I heard tales of performance problems associated with the HierarchyID datatype in SQL Server 2008. Since I haven't actually used the HierarchyID datatype (and, therefore, haven't used any of it methods up 'till now), I built myself a nice "little" million row "clean" table in the form of an Adjacency List (including an extra column called "Sales") and converted it to use the HierarchyID data-type. I used the indexes that Microsoft Suggested for such a thing.
Then, I built several queries just to try my hand at it (tried them on a smaller 14 node Hierarchy first, just to make sure things worked correctly). All of these queries are based on what I've been able to Google as "hierarchyid performance problems".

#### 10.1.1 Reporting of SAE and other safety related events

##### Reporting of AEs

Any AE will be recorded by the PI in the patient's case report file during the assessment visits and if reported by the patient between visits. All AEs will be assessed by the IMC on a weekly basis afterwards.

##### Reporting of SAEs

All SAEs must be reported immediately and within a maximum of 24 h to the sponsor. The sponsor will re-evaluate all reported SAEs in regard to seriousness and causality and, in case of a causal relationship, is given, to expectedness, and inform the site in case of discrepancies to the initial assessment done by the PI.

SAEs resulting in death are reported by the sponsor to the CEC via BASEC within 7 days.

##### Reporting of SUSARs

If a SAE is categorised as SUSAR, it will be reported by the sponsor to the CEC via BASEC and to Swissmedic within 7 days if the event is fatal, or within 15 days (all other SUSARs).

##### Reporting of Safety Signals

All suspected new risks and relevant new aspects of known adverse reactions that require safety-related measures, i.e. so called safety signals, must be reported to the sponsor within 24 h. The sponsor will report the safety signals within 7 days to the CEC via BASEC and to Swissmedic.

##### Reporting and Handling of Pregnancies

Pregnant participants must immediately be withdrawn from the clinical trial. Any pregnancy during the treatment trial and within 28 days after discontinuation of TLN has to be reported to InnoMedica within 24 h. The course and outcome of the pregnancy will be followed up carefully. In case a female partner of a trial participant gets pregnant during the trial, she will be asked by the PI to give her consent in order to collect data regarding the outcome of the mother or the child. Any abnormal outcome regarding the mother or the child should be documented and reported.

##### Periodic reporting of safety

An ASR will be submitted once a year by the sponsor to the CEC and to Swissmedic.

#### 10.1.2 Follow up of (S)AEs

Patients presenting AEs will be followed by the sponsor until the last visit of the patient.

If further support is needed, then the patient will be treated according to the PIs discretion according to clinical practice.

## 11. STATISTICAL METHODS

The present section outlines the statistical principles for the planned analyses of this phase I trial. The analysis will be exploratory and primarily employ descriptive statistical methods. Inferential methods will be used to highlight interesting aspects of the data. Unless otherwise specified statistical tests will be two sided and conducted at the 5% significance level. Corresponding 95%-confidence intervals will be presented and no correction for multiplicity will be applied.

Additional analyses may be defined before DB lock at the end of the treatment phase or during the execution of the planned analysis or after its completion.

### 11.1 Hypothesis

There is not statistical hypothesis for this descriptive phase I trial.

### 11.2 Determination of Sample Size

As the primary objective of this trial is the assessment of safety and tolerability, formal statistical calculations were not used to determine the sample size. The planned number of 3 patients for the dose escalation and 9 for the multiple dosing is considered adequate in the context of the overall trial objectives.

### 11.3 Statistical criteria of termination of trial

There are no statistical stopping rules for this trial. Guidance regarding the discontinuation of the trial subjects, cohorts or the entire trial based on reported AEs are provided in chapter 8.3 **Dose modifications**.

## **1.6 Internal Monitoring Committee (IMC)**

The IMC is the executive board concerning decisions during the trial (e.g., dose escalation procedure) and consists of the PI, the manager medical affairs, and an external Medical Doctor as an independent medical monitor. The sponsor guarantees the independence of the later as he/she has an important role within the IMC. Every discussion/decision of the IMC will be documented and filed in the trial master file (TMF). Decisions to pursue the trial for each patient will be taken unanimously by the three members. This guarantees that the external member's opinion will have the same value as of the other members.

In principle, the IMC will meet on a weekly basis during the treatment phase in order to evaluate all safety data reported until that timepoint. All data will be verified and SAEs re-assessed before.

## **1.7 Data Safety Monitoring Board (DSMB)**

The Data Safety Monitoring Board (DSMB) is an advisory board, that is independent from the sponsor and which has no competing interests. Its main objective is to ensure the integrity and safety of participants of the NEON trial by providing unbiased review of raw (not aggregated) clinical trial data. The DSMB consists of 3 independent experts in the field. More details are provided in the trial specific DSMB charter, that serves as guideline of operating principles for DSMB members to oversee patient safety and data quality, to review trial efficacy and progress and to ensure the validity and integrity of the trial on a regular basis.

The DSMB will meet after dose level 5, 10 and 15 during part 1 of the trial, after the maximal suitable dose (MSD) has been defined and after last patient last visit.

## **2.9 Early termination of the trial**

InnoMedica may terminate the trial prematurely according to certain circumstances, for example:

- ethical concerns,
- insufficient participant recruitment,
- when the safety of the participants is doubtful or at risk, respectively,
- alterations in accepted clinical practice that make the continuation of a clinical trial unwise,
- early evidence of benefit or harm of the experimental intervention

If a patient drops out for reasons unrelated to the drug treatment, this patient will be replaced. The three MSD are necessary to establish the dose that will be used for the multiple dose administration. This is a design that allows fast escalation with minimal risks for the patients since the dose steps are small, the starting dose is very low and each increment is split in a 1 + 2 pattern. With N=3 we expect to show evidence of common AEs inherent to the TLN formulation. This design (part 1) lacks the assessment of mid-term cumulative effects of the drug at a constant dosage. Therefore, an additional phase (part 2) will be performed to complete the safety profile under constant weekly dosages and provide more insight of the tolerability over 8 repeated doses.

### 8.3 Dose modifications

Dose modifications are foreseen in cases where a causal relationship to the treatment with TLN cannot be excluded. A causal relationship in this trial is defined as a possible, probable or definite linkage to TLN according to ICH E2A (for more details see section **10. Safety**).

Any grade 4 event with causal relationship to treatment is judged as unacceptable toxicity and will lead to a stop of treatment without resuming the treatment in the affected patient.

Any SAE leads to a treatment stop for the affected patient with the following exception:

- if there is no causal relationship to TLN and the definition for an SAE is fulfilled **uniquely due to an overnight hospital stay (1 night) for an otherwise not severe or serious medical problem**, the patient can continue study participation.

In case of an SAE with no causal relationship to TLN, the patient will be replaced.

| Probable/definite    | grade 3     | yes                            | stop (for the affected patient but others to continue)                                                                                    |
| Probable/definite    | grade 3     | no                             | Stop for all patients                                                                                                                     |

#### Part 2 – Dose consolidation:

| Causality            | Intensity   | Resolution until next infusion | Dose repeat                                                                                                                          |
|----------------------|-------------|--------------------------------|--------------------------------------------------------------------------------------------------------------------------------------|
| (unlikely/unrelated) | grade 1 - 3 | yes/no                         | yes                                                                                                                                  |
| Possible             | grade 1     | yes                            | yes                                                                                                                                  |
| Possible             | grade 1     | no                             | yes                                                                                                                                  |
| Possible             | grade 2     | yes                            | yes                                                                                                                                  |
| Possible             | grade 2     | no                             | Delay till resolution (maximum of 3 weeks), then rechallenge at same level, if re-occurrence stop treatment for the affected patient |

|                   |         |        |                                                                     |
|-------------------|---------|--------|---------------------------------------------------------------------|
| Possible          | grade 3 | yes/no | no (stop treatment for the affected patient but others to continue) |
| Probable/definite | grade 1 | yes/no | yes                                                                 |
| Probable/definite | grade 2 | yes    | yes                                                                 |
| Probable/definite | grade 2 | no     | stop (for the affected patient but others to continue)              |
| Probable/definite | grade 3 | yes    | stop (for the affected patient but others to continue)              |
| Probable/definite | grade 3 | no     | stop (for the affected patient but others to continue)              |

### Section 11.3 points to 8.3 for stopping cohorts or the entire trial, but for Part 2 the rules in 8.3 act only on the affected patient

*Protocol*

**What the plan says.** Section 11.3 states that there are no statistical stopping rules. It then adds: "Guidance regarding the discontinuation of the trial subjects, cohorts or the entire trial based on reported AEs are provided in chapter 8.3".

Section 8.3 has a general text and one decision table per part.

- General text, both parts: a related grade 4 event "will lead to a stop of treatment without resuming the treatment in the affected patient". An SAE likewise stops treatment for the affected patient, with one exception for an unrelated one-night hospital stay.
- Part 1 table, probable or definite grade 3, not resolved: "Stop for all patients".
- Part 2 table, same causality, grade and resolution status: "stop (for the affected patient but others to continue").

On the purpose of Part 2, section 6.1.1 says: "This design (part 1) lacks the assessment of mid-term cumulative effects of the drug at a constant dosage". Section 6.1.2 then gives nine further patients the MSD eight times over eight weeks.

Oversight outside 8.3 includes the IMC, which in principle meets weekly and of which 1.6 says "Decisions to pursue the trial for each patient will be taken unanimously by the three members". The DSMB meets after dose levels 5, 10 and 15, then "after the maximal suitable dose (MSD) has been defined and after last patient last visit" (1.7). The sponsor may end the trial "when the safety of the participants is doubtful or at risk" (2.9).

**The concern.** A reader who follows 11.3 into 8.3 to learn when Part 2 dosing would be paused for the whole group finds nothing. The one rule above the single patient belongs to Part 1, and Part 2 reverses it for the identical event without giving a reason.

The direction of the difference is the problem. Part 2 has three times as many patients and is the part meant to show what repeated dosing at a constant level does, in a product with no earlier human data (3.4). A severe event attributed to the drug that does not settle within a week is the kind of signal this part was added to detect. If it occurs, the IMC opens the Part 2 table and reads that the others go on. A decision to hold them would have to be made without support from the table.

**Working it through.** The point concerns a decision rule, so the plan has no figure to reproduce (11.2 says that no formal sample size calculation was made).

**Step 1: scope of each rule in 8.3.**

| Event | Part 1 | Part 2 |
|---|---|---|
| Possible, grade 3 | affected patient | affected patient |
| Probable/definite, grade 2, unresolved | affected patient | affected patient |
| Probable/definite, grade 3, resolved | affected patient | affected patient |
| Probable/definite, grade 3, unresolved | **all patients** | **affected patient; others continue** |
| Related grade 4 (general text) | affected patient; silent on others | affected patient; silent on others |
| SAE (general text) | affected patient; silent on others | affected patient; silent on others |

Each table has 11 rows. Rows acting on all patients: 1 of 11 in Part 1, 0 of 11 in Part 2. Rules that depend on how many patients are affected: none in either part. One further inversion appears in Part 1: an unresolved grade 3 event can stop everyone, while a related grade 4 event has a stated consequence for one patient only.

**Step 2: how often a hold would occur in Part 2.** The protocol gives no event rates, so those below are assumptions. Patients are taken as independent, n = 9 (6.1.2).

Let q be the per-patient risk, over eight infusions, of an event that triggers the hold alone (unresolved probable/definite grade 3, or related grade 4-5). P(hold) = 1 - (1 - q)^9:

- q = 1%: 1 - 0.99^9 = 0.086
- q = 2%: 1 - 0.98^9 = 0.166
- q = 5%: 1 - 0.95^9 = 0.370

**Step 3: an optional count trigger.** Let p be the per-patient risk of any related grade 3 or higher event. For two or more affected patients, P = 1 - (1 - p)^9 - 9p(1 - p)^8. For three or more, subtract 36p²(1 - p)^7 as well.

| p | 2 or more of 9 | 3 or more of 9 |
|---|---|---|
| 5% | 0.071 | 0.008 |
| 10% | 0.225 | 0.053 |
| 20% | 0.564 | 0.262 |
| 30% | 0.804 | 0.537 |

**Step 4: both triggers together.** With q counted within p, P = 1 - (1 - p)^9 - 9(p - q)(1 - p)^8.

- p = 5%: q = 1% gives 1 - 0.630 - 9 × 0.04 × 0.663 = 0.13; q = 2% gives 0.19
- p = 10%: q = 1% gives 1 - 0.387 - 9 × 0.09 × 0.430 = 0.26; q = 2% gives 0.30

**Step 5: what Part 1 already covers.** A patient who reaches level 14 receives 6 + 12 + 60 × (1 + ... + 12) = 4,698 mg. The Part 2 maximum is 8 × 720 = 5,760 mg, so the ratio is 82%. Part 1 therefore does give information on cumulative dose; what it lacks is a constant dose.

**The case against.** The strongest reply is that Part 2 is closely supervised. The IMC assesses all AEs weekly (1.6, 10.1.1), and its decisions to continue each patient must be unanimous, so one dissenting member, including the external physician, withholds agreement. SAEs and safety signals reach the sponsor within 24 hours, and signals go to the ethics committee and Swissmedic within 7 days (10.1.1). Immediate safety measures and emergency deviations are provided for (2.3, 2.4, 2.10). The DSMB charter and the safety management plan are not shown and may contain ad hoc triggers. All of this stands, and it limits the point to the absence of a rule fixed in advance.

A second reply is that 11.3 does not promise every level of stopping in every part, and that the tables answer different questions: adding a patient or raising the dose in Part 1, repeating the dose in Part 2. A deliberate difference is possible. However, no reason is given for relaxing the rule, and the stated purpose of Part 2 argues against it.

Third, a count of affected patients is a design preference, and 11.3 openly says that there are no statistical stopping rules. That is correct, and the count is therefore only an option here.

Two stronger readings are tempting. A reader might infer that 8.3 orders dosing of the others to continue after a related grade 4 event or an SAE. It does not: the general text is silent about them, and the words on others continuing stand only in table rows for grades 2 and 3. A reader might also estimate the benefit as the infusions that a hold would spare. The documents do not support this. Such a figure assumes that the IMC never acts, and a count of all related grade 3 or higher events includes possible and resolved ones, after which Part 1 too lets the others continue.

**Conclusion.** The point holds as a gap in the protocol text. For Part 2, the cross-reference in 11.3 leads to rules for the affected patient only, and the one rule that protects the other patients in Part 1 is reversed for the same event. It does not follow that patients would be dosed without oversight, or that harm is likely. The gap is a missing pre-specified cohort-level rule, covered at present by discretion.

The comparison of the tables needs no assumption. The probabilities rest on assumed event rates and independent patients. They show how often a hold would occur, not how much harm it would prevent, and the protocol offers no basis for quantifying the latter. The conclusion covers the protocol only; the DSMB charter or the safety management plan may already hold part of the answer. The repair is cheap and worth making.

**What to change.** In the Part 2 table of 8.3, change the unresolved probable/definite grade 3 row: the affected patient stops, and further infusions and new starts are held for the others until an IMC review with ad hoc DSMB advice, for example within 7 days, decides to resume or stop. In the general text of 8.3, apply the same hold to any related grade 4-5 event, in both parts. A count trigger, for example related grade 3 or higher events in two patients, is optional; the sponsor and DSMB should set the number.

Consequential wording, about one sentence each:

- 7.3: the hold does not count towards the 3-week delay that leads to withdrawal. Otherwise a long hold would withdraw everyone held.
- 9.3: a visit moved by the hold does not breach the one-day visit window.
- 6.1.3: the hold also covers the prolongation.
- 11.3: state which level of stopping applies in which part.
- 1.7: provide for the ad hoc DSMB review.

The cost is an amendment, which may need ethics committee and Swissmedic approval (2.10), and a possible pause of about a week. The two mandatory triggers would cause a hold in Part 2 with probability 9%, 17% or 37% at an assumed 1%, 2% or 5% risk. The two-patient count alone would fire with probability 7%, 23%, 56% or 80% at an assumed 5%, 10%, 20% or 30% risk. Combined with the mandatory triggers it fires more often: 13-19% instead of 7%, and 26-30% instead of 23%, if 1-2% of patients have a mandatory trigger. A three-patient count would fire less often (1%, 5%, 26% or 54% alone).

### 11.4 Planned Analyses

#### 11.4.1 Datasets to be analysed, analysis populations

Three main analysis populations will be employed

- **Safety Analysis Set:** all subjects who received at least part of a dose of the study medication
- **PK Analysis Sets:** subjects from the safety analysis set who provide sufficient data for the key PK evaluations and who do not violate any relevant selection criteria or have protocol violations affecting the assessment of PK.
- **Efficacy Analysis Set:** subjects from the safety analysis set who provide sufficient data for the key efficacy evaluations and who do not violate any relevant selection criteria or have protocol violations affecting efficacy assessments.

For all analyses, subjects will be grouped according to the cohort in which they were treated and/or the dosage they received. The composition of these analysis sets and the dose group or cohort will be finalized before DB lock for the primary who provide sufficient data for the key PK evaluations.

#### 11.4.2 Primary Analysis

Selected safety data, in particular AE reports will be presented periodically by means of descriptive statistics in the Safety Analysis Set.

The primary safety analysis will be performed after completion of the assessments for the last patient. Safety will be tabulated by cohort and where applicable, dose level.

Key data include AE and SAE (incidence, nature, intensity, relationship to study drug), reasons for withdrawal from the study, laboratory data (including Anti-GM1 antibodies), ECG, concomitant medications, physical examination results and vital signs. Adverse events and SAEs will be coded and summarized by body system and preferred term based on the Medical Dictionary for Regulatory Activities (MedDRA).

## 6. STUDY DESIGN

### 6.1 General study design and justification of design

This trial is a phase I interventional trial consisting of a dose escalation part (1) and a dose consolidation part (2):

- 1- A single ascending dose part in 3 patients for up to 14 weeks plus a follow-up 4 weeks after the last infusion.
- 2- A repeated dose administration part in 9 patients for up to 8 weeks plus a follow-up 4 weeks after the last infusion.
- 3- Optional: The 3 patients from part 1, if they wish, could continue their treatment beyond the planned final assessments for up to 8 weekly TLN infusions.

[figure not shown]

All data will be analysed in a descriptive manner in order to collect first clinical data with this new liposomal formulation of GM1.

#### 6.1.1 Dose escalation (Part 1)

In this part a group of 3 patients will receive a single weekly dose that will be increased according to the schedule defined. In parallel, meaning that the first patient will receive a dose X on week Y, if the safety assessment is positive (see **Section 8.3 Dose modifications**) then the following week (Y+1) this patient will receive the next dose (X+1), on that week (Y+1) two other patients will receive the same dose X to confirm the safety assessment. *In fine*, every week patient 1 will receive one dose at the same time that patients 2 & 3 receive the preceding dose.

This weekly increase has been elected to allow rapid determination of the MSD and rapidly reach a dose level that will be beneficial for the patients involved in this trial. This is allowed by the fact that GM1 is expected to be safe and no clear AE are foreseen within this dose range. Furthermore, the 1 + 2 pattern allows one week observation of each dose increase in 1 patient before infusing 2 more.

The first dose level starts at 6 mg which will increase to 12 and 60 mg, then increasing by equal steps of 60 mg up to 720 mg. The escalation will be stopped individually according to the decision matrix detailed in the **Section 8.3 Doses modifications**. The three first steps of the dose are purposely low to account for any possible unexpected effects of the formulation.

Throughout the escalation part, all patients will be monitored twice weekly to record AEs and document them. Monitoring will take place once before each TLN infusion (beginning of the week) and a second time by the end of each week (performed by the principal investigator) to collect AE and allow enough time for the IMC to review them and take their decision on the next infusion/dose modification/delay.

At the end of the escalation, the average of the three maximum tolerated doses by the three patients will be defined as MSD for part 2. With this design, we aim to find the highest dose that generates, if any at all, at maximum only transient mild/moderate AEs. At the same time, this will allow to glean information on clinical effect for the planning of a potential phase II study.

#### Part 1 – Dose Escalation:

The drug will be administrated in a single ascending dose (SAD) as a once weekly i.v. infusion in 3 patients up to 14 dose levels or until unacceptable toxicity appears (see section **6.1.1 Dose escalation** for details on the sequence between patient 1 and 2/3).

1. Find all Descendants (all employees in the "down-line" tree) for a given node.
2. Find all Ancestors (all managers in the "up-line" chain) for a given node.
3. Find all Siblings (all nodes at the same level) for a given node.
4. Find the SUM of sales for all Descendants 7 levels "down" for each of the million nodes in the entire hierarchy and insert into a new table.
Although I'm sure I could tweak a couple of things here and there insofar as indexing goes, I'm just not seeing what I would call either a performance problem or a resource usage problem.
So, my questions are... has anyone actually experienced a performance problem using the HierarchyID data-type and associated methods? If so, could you describe what you were doing and, perhaps, even post some code that demonstrates the problem?
Thanks for the help, folks.
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